Wang Jian's underground palace is different from that of the mausoleums of the north in that it is not buried deep underground but only slightly underground with the bulk buried inside the mound above ground. Composed of fourteen sections of double stone arches, the Underground Palace is divided into Front, Middle and Back Chambers separated by wooden doors and measuring a total length of 23.4 meters. The Front Chamber corresponds in other tombs to the passage leading to the coffin chamber. In the second section, separated from other sections by double stone arches, are remnants of elegant colored paintings in patterns of bunches of lotus sprigs, typical ancient Chinese decoration. Gilded brass knockers of animals faces with tings in their mouths and gilded knobs on the vermilion gates are all original.

Domed chamber of Wang Jian's tomb


The Middle Chamber, larger than the others, is the main room in the Underground Palace. At its center is a "Sumeru throne" built of bluish-white marble and serving as the coffin platform, on which are placed Wang Jian's inner and outer coffins. On the east, west and south faces of the platform are exquisite sculptures of female professional dancers and musicians. On the south face are two carvings of dancers, and one carving of a pipa (a plucked string instrument with a fretted fingerboard) player and another of a clapper beater. On the east face are ten carvings of drum beaters, di (bamboo flute) players and others. On the west face are ten carvings of chi (single-tube transverse bamboo flute) and panpipe players and others.


These 24 superbly sculpted female professional dancers and musicians have full figures and plump, smooth countenances, exhibiting the distinguishing features of Tang Dynasty beauties. Their broad sleeves gently flowing, the dancers are lightly poised; and the musicians, with musical instruments in their hands, appear natural, vivid and lifelike; they epitomize an ensemble of palace dancers and musicians of the Five Dynasties period. This group of stone sculptures of dancers and musicians is not only a rare, exquisite work of art, but also important solid materials for research in the history of ancient music and dancing.

Musician carved on the coffin platform

Musician carved on the coffin platform

Musician carved on the coffin platform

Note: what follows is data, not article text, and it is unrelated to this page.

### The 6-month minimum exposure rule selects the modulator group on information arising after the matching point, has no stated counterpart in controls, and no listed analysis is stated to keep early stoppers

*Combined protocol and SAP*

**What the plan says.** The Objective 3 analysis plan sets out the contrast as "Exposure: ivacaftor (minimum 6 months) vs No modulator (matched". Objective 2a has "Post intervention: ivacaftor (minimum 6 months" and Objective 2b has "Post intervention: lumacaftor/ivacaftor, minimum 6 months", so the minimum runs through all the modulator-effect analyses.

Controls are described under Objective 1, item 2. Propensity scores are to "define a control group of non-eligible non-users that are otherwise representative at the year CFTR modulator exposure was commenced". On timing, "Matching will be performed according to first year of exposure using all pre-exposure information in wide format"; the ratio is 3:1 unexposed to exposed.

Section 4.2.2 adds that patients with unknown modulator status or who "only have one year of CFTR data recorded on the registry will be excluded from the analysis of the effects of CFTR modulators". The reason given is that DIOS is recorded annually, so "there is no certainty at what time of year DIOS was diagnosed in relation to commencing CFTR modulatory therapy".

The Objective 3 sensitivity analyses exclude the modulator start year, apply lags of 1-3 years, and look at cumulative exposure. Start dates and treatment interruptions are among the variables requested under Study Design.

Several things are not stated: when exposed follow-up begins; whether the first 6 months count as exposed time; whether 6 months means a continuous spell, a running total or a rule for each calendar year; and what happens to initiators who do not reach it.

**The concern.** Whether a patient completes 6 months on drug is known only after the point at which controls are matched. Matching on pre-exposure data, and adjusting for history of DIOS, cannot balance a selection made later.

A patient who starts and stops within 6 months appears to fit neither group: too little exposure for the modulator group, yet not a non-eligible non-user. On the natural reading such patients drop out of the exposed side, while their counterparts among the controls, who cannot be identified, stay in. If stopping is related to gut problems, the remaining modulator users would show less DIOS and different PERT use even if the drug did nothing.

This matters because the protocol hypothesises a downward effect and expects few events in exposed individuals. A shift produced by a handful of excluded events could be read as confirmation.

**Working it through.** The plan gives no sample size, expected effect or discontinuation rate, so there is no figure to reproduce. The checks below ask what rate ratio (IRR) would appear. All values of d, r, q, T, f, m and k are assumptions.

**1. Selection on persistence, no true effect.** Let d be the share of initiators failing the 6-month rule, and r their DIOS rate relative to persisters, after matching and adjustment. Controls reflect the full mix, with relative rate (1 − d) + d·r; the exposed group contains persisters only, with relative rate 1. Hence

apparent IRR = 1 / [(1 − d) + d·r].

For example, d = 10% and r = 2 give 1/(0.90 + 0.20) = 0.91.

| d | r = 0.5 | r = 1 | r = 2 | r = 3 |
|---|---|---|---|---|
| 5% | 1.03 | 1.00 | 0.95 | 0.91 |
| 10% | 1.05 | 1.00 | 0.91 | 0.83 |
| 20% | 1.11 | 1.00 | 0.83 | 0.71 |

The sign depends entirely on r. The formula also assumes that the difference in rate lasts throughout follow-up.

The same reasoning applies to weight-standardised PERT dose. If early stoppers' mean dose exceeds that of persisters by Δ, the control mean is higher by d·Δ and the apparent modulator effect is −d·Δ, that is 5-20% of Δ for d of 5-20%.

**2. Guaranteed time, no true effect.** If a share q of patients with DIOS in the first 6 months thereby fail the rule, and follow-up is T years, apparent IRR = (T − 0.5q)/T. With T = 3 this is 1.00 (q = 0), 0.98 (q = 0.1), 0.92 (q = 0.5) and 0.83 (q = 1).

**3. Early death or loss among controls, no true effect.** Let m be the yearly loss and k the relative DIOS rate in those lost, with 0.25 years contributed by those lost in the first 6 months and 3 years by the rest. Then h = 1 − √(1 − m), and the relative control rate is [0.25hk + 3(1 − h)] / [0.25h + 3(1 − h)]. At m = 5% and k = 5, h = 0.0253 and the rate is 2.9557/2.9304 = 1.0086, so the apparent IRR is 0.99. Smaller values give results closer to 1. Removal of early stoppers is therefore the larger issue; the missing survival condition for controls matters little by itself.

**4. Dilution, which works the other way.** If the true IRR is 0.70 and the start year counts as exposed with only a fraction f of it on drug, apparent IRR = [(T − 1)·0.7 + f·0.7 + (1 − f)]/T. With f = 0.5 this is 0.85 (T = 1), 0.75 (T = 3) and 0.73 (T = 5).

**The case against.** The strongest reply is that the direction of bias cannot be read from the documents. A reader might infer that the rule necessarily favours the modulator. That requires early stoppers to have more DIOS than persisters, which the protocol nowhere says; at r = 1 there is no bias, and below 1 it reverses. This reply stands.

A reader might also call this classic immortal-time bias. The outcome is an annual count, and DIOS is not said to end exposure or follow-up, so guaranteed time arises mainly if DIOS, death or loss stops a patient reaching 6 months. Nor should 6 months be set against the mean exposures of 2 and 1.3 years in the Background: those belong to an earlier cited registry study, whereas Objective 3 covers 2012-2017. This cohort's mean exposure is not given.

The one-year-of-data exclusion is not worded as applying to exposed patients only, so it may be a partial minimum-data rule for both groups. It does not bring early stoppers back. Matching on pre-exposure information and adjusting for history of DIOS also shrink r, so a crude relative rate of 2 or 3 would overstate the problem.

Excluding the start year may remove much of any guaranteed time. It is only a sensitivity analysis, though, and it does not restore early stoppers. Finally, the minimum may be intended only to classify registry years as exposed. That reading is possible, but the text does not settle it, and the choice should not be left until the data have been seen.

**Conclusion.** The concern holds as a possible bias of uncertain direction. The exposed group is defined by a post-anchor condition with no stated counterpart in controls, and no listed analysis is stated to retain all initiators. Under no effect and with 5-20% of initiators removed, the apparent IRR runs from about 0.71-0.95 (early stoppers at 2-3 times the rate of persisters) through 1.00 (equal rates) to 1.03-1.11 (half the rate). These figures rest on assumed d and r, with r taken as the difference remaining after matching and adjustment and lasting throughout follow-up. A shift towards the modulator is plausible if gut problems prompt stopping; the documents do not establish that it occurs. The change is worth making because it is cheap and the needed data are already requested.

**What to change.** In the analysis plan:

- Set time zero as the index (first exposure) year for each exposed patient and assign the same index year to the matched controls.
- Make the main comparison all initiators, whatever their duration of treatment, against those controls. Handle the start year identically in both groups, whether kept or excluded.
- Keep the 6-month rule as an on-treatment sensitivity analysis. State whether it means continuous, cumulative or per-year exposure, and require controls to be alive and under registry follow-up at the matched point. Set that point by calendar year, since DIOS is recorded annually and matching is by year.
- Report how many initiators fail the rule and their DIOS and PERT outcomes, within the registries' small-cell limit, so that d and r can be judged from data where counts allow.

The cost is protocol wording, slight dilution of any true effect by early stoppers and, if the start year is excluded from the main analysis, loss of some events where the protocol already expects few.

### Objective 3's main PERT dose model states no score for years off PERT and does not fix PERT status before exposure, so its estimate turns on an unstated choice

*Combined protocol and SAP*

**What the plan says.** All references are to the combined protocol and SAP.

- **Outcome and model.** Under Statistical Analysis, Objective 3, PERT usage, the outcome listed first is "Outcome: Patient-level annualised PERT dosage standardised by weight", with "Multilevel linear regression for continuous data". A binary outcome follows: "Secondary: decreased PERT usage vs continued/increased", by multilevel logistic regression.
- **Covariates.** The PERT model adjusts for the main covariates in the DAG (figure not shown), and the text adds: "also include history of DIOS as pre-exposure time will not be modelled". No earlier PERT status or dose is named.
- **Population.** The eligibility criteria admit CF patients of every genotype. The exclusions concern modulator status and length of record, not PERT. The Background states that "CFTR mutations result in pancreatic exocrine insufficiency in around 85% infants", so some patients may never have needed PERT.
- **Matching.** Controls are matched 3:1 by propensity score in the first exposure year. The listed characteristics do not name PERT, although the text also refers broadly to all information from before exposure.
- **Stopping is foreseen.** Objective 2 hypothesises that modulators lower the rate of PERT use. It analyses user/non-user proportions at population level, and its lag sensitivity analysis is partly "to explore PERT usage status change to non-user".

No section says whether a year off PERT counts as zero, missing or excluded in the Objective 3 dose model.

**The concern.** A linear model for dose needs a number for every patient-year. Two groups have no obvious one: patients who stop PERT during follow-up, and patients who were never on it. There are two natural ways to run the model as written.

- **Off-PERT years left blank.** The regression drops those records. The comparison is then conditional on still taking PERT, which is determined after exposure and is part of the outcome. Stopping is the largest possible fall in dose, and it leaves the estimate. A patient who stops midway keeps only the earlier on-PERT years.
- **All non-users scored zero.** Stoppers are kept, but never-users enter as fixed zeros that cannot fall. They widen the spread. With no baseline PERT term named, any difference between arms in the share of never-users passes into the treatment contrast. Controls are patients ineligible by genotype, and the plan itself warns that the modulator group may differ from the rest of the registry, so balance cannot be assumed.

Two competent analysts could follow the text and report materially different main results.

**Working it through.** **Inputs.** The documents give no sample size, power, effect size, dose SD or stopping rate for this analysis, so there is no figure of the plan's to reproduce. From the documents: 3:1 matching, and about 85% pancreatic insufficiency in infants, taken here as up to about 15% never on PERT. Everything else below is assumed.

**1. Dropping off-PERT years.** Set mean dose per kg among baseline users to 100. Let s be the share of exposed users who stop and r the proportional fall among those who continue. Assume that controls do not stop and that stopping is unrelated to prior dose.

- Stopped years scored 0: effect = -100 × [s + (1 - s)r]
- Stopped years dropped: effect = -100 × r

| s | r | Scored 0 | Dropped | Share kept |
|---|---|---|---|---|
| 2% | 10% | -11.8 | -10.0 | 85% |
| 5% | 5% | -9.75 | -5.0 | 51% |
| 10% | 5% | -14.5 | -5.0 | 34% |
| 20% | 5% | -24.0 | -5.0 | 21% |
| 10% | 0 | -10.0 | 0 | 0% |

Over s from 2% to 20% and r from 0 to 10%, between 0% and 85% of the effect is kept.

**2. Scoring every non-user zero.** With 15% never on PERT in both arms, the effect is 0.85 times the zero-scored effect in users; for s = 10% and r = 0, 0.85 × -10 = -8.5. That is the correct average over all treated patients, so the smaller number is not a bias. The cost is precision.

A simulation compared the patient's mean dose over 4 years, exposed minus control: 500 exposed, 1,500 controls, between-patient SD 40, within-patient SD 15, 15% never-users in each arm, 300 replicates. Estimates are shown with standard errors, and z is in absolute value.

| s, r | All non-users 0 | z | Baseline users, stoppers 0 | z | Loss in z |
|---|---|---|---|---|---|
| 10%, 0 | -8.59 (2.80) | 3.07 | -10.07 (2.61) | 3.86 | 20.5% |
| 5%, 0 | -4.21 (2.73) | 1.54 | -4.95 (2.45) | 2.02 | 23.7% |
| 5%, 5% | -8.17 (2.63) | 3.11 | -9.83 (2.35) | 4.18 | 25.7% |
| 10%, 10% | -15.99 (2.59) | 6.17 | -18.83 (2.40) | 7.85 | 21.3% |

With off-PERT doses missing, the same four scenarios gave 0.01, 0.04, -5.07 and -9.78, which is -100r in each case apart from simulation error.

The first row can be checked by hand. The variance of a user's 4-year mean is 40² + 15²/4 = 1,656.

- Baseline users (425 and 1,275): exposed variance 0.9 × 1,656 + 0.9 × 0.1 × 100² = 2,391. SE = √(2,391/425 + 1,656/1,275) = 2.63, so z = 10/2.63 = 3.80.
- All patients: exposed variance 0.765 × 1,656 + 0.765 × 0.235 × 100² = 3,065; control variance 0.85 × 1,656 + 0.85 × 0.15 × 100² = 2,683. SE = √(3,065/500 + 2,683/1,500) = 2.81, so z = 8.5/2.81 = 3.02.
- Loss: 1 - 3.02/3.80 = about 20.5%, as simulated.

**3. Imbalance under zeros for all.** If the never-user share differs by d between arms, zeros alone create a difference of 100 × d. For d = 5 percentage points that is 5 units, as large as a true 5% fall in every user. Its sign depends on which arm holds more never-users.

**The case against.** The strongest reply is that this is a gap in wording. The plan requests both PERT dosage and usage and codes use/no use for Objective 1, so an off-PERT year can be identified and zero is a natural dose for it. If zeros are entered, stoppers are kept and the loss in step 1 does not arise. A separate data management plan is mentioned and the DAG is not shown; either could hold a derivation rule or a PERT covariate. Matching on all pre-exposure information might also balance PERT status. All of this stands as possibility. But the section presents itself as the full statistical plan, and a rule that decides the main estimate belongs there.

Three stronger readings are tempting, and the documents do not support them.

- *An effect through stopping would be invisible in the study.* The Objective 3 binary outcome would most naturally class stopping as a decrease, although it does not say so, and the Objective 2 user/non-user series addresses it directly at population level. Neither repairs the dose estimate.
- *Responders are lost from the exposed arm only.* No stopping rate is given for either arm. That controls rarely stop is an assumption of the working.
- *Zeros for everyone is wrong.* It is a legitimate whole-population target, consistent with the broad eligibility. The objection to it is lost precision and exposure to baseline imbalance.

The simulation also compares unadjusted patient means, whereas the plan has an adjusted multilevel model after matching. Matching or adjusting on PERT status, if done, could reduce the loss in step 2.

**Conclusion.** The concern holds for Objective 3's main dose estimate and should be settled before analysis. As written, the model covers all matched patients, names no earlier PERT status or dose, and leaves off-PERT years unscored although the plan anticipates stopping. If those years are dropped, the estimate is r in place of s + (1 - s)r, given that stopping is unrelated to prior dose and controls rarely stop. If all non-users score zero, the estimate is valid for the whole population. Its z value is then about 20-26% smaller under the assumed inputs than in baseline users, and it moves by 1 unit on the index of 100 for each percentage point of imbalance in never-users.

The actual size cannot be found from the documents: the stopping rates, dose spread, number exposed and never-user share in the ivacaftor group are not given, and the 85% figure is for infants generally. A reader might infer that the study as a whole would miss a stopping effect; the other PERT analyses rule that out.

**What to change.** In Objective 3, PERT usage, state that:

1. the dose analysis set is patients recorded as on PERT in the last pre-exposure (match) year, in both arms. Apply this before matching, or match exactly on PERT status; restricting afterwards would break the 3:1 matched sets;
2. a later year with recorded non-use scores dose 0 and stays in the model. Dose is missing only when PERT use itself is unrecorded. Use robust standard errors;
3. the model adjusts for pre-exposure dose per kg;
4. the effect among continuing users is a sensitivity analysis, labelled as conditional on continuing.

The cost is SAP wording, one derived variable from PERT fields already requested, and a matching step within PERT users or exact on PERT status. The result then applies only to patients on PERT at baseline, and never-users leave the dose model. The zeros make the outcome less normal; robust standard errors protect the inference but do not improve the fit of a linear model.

Musician carved on the coffin platform

 At the base of the four sides of the coffin platform are twelve three-dimensional busts of warrior figures, appearing to emerge from under the ground. Helmeted, and with faces against the coffin platform, they appear to be concentrating their full strength in their hands which securely support the entire platform. Done with exquisite craftsmanship and with vivid expressions, they are indeed rare, excellent works of art.


In the Back Chamber is an "imperial bed" on which Wang Jian's stone statue is set. Ninety-six centimeters high, the statue sits upright, wears a folded head dress and a robe girdled at the waist with a jade belt. The hands are interlinked in the long, narrow sleeves. With deep-set eyes under heavy eyebrows, a high bridged nose and prominent cheekbones, and a solemn, serene countenance, the visage basically matches the image of Wang Jian depicted in historical documents.

Stone statue of Wang Jian


Apart from the underground palace architecture and stone sculptings preserved in the mausoleum, many important cultural relics were unearthed from the tomb, including a big jade belt, aice (flat jade pieces inscribed with the eulogy read at the sacrificial offering at burial of an emperor or empress), shibao (seal engraved with the posthumous title conferred on an emperor or empress), silver bowl, silver case, silver pig and others. They are precious materials for research in the histories and the arts of architecture, painting, sculpture, music, dancing and other facets of the Tang Dynasty and the Five Dynasties.